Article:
Malware has been spreading on Android mobile phones that takes control of certain email accounts to create a "botnet" to send out spam, a security researcher said this week.
Microsoft security engineer Terry Zink said the malware has infected phones of users' Yahoo email accounts to send out spam messages.
"We've all heard the rumors, but this is the first time I have seen it -- a spammer has control of a botnet that lives on Android devices," Zink said in a blog post Tuesday.
"These devices login to the user's Yahoo Mail account and send spam."
He said the phones appear to be located in Chile, Indonesia, Lebanon, Oman, Philippines, Russia, Saudi Arabia, Thailand, Ukraine, and Venezuela.
"I've written in the past that Android has the most malware compared to other smartphone platforms, but your odds of downloading and installing a malicious Android app is pretty low if you get it from the Android Marketplace," he said.
"But if you get it from some guy in a back alley on the Internet, the odds go way up."
He added that users in the developed world "usually have better security practices and fewer malware infections than users in the developing world."
"I am betting that the users of those phones downloaded some malicious Android app in order to avoid paying for a legitimate version and they got more than they bargained for," Zink said.
"Either that or they acquired a rogue Yahoo Mail app."
A report earlier this year by the security firm AV-Test found some Android downloaded malicious code after installation and said this is more common in the Google Android system than in the Apple ecosystem which has stricter security policies.
Google has a security system known as Bouncer to scan for malware but some experts recommend additional protection for phones using the platform.
Many could lose Internet service worldwide on Monday
The warnings about the Internet problem have been splashed across Facebook and Google. Internet service providers have sent notices, and the FBI set up a special website.
But hundreds of thousands of people around the world may still lose their Internet service on Monday unless they do a quick check of their computers for malware that could have taken over their machines more than a year ago.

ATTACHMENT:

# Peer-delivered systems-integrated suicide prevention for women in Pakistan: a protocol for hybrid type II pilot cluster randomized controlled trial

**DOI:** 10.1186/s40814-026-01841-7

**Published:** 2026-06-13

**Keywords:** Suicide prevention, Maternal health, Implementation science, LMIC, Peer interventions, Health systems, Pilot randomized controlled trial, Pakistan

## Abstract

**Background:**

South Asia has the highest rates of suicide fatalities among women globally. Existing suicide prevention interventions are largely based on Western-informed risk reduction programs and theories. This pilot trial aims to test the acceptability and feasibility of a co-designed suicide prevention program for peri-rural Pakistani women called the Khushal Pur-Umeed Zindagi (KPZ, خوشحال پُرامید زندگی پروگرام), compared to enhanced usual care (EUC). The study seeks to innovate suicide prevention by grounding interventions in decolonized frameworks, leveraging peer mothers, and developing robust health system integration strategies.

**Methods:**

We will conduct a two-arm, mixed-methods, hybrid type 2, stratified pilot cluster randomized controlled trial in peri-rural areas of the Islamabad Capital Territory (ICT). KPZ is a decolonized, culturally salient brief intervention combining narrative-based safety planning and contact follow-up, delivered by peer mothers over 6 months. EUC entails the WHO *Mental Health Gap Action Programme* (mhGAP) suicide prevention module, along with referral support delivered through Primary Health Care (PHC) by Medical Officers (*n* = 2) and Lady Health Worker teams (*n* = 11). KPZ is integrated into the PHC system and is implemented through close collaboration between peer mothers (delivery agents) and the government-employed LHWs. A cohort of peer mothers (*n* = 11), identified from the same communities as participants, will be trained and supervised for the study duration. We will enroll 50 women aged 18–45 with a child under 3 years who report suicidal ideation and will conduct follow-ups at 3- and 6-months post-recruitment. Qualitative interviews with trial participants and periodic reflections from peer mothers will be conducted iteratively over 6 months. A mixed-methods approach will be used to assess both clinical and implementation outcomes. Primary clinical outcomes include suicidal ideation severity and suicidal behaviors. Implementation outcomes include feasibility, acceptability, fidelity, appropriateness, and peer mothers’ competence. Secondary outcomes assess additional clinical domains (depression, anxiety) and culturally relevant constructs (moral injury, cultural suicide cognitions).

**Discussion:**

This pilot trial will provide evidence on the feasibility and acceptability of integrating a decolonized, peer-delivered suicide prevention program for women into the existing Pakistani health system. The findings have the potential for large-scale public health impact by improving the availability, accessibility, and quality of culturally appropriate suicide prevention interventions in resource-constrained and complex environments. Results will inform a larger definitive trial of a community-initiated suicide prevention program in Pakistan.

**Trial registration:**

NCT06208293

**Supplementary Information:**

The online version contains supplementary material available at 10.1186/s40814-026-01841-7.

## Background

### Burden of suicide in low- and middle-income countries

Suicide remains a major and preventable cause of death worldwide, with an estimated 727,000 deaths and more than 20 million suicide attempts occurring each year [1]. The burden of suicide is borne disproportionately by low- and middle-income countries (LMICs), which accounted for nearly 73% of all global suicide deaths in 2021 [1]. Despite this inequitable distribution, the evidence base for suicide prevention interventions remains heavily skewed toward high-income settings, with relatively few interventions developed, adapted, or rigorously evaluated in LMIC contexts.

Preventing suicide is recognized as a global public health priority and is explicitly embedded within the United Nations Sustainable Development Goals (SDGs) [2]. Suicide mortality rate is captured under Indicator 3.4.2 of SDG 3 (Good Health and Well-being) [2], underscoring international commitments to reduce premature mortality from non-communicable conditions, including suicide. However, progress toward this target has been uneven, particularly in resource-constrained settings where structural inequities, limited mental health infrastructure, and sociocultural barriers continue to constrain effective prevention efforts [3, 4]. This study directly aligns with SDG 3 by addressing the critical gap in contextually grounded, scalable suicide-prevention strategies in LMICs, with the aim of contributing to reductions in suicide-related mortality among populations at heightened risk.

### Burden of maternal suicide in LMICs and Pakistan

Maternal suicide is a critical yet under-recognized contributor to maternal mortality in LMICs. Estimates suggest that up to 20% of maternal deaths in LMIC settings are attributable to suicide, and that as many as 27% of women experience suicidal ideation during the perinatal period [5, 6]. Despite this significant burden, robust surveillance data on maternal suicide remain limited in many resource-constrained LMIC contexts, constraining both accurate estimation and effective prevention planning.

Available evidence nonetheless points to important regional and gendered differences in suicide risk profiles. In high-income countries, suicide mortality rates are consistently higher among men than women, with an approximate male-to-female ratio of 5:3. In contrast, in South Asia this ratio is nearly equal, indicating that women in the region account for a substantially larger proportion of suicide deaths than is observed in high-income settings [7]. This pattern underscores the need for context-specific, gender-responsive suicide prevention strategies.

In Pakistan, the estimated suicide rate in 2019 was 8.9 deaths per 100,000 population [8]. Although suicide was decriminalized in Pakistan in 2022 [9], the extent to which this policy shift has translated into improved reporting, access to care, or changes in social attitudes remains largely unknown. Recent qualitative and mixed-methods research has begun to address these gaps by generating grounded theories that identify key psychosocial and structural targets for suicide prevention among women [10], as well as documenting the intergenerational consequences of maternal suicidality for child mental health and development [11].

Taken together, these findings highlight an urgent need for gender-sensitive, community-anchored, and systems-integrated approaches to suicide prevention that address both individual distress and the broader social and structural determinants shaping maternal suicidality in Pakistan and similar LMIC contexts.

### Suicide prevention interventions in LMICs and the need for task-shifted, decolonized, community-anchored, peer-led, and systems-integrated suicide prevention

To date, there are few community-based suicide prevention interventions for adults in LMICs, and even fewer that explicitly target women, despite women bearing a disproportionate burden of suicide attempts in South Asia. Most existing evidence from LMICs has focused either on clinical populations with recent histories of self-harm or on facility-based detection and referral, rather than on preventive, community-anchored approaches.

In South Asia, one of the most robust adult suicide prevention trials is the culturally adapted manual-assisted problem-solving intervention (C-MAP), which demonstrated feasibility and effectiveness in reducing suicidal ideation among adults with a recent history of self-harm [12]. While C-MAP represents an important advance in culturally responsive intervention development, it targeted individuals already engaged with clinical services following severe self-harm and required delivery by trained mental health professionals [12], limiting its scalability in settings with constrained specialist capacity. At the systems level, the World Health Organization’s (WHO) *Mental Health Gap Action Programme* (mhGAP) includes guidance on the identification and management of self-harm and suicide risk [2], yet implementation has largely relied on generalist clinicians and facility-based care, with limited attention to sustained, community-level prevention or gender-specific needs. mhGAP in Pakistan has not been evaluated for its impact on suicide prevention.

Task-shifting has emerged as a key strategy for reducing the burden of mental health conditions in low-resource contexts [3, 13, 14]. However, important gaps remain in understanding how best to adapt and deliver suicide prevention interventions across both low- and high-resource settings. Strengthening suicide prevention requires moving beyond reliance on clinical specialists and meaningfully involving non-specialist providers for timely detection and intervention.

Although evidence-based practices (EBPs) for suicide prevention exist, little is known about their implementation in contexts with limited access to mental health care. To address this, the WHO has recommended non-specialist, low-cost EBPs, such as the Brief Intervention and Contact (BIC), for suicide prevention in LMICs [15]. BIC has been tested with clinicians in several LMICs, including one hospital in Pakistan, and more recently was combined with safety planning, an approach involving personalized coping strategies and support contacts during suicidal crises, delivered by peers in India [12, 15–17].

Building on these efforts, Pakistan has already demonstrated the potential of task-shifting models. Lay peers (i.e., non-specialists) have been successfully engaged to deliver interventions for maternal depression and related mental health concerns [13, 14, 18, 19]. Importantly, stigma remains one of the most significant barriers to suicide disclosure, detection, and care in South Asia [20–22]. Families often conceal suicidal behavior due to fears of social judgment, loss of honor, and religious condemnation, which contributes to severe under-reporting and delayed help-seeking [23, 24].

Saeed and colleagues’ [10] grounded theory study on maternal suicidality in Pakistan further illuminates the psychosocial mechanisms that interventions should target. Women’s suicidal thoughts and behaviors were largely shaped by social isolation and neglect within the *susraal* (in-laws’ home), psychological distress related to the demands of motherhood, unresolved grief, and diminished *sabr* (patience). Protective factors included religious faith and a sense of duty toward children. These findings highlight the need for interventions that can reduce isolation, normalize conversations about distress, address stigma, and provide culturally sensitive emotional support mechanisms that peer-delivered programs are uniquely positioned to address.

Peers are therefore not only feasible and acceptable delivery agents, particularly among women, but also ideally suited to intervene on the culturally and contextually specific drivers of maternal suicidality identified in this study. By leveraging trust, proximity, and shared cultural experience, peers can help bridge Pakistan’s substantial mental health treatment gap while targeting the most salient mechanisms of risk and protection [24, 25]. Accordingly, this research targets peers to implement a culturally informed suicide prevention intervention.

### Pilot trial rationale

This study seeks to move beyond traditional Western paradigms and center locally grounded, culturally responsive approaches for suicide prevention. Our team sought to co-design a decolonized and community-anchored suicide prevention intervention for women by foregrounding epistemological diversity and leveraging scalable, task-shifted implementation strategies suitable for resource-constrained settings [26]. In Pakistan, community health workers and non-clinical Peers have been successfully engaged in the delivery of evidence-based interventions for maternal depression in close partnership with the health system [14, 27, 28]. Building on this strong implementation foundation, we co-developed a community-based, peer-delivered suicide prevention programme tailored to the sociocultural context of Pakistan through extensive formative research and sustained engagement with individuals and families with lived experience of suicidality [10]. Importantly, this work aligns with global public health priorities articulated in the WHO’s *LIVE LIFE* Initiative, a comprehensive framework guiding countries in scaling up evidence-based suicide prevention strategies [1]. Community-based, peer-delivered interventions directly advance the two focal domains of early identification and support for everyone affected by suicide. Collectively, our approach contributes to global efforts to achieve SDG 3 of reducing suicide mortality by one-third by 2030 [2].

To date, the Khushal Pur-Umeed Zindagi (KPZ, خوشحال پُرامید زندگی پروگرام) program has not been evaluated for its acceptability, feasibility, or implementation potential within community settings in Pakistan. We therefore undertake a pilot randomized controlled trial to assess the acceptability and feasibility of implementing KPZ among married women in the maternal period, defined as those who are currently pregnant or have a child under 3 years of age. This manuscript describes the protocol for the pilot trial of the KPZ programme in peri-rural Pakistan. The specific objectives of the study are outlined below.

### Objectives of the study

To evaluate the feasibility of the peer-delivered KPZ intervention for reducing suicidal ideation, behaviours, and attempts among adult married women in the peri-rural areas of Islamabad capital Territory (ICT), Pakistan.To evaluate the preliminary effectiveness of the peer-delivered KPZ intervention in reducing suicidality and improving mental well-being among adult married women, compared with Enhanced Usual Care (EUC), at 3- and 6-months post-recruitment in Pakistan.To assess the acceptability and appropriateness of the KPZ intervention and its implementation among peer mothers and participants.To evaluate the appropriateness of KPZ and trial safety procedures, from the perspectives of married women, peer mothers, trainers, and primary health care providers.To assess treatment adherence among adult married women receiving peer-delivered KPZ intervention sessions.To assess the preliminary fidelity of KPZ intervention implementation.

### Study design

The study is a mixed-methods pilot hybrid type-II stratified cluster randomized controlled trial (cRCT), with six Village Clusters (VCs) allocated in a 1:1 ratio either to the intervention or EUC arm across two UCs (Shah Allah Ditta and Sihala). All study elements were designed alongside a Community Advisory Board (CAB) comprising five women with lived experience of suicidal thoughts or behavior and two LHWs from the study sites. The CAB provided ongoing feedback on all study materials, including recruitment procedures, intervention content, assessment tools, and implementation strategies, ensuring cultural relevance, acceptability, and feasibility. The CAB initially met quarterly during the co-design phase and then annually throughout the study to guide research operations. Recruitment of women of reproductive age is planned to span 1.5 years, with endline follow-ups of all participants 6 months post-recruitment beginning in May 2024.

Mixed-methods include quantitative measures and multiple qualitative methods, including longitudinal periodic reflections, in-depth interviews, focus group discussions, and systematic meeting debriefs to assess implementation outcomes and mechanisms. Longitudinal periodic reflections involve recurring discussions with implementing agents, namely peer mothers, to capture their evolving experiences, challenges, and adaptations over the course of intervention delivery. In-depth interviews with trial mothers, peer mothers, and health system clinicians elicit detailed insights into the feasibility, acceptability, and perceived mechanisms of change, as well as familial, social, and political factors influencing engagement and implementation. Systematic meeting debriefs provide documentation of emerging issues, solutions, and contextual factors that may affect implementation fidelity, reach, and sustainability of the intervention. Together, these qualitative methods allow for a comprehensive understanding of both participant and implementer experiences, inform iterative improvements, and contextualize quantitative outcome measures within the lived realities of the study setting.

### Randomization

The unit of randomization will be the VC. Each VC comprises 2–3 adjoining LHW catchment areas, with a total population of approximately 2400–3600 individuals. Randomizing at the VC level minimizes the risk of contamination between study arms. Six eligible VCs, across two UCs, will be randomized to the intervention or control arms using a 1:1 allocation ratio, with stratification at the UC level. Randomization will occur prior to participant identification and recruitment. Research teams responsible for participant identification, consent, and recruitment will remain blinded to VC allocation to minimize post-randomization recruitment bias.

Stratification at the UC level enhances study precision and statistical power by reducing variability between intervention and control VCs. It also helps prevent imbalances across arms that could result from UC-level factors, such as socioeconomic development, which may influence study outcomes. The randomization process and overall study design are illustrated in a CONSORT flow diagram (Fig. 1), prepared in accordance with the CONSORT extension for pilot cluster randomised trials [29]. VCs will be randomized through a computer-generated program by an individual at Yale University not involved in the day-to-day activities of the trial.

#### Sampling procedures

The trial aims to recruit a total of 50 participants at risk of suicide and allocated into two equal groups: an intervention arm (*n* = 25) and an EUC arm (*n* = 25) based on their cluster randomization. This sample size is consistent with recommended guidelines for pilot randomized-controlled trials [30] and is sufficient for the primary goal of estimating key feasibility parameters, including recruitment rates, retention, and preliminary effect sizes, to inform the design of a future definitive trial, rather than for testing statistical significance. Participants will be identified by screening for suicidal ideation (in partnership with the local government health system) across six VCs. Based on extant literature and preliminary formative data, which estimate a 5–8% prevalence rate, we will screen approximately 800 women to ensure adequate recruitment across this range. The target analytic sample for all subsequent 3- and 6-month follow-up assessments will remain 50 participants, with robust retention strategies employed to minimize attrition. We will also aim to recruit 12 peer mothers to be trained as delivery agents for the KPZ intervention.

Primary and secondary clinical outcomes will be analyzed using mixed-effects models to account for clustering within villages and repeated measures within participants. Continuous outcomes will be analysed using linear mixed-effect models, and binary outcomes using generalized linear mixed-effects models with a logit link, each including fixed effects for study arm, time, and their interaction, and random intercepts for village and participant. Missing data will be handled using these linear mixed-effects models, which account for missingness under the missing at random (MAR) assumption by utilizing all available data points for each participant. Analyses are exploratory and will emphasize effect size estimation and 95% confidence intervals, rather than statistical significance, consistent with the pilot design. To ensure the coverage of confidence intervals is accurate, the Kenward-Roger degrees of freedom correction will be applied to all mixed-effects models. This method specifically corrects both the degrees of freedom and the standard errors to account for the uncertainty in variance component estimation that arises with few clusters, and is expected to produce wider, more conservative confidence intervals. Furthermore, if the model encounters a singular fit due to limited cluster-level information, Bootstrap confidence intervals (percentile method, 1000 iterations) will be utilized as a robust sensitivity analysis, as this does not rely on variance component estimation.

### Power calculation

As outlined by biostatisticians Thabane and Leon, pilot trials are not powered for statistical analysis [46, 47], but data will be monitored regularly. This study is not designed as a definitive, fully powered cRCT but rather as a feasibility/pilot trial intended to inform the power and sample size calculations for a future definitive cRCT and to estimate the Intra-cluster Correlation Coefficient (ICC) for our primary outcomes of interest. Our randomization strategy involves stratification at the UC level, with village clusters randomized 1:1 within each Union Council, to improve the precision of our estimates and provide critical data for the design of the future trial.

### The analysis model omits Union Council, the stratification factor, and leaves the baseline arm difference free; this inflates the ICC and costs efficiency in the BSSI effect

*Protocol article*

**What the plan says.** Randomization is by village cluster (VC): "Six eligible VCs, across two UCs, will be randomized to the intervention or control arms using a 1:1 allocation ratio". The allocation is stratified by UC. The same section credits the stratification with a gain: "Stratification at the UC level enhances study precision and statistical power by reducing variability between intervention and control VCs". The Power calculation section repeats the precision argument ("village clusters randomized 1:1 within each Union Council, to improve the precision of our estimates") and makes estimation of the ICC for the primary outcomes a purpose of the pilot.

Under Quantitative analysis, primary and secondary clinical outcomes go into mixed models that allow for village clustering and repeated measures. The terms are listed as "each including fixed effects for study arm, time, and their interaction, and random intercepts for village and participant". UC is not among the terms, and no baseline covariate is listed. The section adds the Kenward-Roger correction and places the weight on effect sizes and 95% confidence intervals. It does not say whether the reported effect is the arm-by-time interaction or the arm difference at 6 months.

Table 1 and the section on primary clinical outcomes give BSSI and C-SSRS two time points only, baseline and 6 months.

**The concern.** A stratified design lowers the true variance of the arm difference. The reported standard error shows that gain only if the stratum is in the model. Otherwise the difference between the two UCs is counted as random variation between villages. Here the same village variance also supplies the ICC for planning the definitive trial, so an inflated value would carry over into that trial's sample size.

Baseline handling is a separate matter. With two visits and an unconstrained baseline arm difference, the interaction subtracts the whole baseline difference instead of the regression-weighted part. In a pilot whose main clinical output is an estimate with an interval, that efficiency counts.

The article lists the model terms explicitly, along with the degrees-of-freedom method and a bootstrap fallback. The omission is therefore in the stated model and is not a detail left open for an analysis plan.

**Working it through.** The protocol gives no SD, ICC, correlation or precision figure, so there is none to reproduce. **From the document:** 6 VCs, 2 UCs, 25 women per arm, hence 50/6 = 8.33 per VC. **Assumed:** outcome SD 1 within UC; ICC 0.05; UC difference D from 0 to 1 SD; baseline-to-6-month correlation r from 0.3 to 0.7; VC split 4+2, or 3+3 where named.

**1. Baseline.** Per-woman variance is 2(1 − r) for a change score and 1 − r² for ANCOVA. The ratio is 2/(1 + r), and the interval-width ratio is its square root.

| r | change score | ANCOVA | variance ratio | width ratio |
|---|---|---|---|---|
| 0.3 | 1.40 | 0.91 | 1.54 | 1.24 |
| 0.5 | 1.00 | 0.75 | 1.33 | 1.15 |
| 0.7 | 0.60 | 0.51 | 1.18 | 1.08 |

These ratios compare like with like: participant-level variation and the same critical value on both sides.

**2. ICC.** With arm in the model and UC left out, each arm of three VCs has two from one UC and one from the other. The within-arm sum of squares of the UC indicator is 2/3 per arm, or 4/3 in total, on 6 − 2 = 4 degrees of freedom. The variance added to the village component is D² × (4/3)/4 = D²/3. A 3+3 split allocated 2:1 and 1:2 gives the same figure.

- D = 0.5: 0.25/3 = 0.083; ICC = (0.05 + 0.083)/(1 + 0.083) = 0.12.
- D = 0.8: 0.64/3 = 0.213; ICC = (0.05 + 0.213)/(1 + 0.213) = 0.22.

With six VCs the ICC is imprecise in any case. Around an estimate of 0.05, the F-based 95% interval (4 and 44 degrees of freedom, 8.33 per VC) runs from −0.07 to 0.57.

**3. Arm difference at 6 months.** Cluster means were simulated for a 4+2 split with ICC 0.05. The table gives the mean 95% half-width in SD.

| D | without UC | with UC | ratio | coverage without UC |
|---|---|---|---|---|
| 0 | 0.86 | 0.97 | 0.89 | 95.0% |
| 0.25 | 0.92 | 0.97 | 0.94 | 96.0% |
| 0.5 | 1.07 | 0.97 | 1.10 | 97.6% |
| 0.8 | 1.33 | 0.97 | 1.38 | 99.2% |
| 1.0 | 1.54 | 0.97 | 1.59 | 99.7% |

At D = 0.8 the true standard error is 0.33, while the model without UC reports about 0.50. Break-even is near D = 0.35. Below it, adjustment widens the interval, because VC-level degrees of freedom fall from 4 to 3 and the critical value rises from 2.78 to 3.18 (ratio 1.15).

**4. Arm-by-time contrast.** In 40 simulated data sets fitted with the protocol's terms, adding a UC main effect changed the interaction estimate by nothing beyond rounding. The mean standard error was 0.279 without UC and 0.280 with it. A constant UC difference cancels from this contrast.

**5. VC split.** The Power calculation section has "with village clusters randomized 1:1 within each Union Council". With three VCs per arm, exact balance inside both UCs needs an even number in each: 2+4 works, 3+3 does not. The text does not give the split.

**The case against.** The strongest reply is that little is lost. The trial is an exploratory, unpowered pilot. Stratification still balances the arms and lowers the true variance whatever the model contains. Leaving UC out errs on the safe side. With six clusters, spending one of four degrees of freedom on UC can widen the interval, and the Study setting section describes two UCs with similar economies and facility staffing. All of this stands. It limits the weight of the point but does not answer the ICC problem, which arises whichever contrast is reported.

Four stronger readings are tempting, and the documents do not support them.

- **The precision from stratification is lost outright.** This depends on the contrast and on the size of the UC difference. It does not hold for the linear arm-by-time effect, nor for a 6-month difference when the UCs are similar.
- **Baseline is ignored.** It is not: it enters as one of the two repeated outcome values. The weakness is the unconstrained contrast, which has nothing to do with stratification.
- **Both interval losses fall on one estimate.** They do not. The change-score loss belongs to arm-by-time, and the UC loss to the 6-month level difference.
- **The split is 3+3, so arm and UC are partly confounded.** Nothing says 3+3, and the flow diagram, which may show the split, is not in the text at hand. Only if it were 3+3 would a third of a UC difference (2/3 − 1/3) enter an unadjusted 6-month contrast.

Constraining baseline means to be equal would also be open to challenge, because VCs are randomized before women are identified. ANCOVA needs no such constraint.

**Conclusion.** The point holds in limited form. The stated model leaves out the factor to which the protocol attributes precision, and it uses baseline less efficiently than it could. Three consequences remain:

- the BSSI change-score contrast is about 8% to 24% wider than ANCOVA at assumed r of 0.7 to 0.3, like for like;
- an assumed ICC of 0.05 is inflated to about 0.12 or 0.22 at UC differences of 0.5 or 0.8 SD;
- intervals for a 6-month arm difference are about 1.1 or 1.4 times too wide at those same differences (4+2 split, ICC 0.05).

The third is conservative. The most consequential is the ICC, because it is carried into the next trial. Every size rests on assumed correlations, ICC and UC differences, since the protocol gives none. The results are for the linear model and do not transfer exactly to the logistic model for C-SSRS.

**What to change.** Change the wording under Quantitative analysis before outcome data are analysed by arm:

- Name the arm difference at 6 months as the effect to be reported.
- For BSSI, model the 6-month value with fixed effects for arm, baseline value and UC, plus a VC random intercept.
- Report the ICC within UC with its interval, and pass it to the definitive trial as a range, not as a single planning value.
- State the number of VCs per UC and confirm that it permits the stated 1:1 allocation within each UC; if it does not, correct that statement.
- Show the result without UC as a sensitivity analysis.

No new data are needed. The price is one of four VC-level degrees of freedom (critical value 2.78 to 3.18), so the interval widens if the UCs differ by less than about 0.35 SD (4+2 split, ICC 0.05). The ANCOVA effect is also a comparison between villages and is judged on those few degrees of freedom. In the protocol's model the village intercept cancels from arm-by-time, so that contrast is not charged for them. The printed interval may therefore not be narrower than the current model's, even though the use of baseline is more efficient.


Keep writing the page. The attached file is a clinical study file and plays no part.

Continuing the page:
Despite repeated alerts, the number of computers that probably are infected is more than 277,000 worldwide, down from about 360,000 in April.
Users whose computers are still infected Monday will lose their ability to go online, and they will have to call their service providers for help deleting the malware and reconnecting to the Internet.
The problem began when international hackers ran an online advertising scam to take control of more than 570,000 infected computers around the world. When the FBI went in to take down the hackers late last year, agents realized that if they turned off the malicious servers being used to control the computers, all the victims would lose their Internet service.
In a highly unusual move, the FBI set up a safety net. They brought in a private company to install two clean Internet servers to take over for the malicious servers so that people would not suddenly lose their Internet.
But that temporary system will be shut down at 12:01 a.m. EDT Monday (0401 GMT; 8AM UAE time), July 9.
Most victims don't even know their computers have been infected, although the malicious software probably has slowed their Web surfing and disabled their antivirus software, making their machines more vulnerable to other problems.
But popular social networking sites and Internet providers have gotten more involved, reaching out to computer users to warn of the problem.
According to Tom Grasso, an FBI supervisory special agent, many Internet providers are ready for the problem and have plans to try to help their customers. Some, such as Comcast, already have reached out.
The company sent out notices and posted information on its website. Because the company can tell whether there is a problem with a customer's Internet server, Comcast sent an email, letter or Internet notice to customers whose computers appeared to be affected.
Grasso said other Internet providers may come up with technical solutions that they will put in place Monday that will either correct the problem or provide information to customers when they call to say their Internet isn't working. If the Internet providers correct the server problem, the Internet will work, but the malware will remain on victims' computers and could pose future problems.
In addition to individual computer owners, about 50 Fortune 500 companies are still infected, Grasso said.
Both Facebook and Google created their own warning messages that showed up if someone using either site appeared to have an infected computer. Facebook users would get a message that says, "Your computer or network might be infected," along with a link that users can click for more information.
Google users got a similar message, displayed at the top of a Google search results page. It also provides information on correcting the problem.
To check whether a computer is infected, users can visit a website run by the group brought in by the FBI: http://www.dcwg.org .
The site includes links to respected commercial sites that will run a quick check on the computer, and it also lays out detailed instructions if users want to actually check the computer themselves.